In 2017, when Adrian Sedlin launched a line of cannabis flowers called Canndescent, he thought a lot about how most consumers had previously purchased cannabis. It likely came in clear plastic baggies, with its origins and potency unknown — hardly what someone would pay a premium for. He wanted to make a clear and unambiguous break with that past, and court a consumer who’s willing to pay for quality. His solution: Create packaging that evokes luxury brands. Here’s how his team designed Canndescent in the least-baggie way possible.


Name and number

Canndescent’s flowers are named for their intended effect — Calm, Cruise, Create, Connect, and Charge. But each name is also followed by a three-digit number: “Calm no. 102,” for example, or “Create no. 301.” What does it mean? The numbers are supposed to “evoke the class of a BMW,” said Sedlin. Just like BMW has a 1, a 5, and a 7 series, Canndescent identifies its strains and effects by numbers (100s are calm, 300s are creative, etc.).

Related: Is Canndescent Paving the Way For the Future of the Cannabis Industry?


Canndescent’s products arrive in a burnt-orange box, a nod to the French luxury brand Hermès as well as the “soft, warm glow” of a light bulb filament. The company went through hundreds of orange samples to find one that would pop on shelves without reminding customers of Home Depot.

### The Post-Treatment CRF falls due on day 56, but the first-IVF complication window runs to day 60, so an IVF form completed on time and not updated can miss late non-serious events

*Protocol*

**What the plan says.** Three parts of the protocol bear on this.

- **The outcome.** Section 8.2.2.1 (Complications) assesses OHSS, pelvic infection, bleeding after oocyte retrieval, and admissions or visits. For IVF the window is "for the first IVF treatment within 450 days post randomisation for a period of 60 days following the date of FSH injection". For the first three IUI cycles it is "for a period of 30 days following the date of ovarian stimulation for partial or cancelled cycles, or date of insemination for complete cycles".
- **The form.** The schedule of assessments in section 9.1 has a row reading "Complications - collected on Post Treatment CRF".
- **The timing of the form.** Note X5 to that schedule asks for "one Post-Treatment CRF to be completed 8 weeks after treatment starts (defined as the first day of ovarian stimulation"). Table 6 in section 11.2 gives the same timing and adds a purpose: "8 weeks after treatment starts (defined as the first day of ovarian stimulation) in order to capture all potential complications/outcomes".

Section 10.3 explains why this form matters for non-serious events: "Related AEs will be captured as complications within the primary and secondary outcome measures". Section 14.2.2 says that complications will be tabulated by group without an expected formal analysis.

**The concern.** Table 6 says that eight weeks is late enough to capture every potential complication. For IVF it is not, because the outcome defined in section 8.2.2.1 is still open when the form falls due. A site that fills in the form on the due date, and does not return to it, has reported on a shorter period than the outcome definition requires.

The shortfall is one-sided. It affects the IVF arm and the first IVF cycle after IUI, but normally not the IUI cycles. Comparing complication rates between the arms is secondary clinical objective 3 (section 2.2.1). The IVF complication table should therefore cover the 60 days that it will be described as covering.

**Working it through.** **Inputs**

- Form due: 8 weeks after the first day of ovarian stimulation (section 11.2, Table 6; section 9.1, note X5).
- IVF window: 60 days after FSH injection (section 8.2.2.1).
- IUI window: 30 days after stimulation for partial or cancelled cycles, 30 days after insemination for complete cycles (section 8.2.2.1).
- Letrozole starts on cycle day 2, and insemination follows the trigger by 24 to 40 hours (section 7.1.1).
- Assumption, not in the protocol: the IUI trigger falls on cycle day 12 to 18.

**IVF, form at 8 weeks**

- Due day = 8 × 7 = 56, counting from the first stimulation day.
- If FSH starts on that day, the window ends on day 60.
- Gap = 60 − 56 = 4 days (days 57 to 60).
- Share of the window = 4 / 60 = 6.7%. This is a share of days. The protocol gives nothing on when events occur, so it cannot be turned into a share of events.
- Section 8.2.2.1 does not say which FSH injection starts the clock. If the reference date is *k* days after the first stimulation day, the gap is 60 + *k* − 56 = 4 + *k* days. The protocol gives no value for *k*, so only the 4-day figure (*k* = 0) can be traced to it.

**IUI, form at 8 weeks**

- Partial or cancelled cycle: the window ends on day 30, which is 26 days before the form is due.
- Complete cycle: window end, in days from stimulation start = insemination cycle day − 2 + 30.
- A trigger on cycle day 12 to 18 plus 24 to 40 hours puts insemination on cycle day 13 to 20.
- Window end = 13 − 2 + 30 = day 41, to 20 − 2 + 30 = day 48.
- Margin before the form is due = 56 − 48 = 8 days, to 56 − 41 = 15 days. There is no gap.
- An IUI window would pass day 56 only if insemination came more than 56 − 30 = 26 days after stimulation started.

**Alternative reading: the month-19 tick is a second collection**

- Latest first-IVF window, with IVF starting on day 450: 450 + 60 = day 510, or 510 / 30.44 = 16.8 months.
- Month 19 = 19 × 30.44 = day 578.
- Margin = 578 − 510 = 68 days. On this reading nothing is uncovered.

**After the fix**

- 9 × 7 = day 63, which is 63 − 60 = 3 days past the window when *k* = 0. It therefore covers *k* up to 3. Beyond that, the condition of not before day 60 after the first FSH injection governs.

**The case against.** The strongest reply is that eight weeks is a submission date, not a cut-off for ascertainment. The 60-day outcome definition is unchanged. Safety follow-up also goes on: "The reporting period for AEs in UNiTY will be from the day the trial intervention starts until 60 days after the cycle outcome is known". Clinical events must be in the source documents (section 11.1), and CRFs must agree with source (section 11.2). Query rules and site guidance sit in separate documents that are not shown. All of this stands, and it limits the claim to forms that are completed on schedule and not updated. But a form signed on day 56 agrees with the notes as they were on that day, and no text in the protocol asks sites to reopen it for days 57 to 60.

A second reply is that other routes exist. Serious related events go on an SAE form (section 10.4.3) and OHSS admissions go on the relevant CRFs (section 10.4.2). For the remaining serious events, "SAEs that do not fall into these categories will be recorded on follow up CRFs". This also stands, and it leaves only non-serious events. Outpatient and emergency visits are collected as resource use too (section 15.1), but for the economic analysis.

Related: LucidMood’s Great Trick: Selling Cannabis to People Who Don’t Like Feeling High


Like many luxury brands’ logos, from Louis Vuitton’s to Fendi’s, Canndescent’s was built off the first letter (or letters) in its name. The Canndescent logo arranges the letter C into what Sedlin calls a “bloom-like” pattern: “It felt like it was clean and bold, and represented the effort and intricacy that goes into producing our flower.”

Related: Marketers Are Overcoming Unique Challenges to Build Campaigns for the Nascent Cannabis Industry


Premium food, beverage, healthcare, and personal-care products tend to come in glass — a signifier that what’s inside is worth handling with care. Sedlin wanted his branding to appear at the top of the jar, so as to not obscure the flower inside. That way, it showed that Canndescent isn’t hiding anything about its product. “We wanted to establish trust with our consumers,” he said. 

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Young People Will Reward Brands That Take a Stand

A new generation of consumers are choosing to engage with the brands that share their values and beliefs.

4 min read

Opinions expressed by Entrepreneur contributors are their own.

Through much of the last century, advertising obligated people to pay attention to what brands have to say. A handful of television, radio or newspaper channels left the public with no choice but to consume the message that was being communicated. In short, attention was easy to capture, and consumers were powerless to the will of big business.

In the 21st century, we face an entirely new reality — thanks to the internet and the near universal use of social media and digital devices. Nowadays, consumers are confronted with an infinite number of choices; turning attention into one of the most valuable commodities. This is why some of the world’s biggest brands are struggling to connect with people in a meaningful way, in spite of spending billions on advertising.

The power has shifted from brands to the people.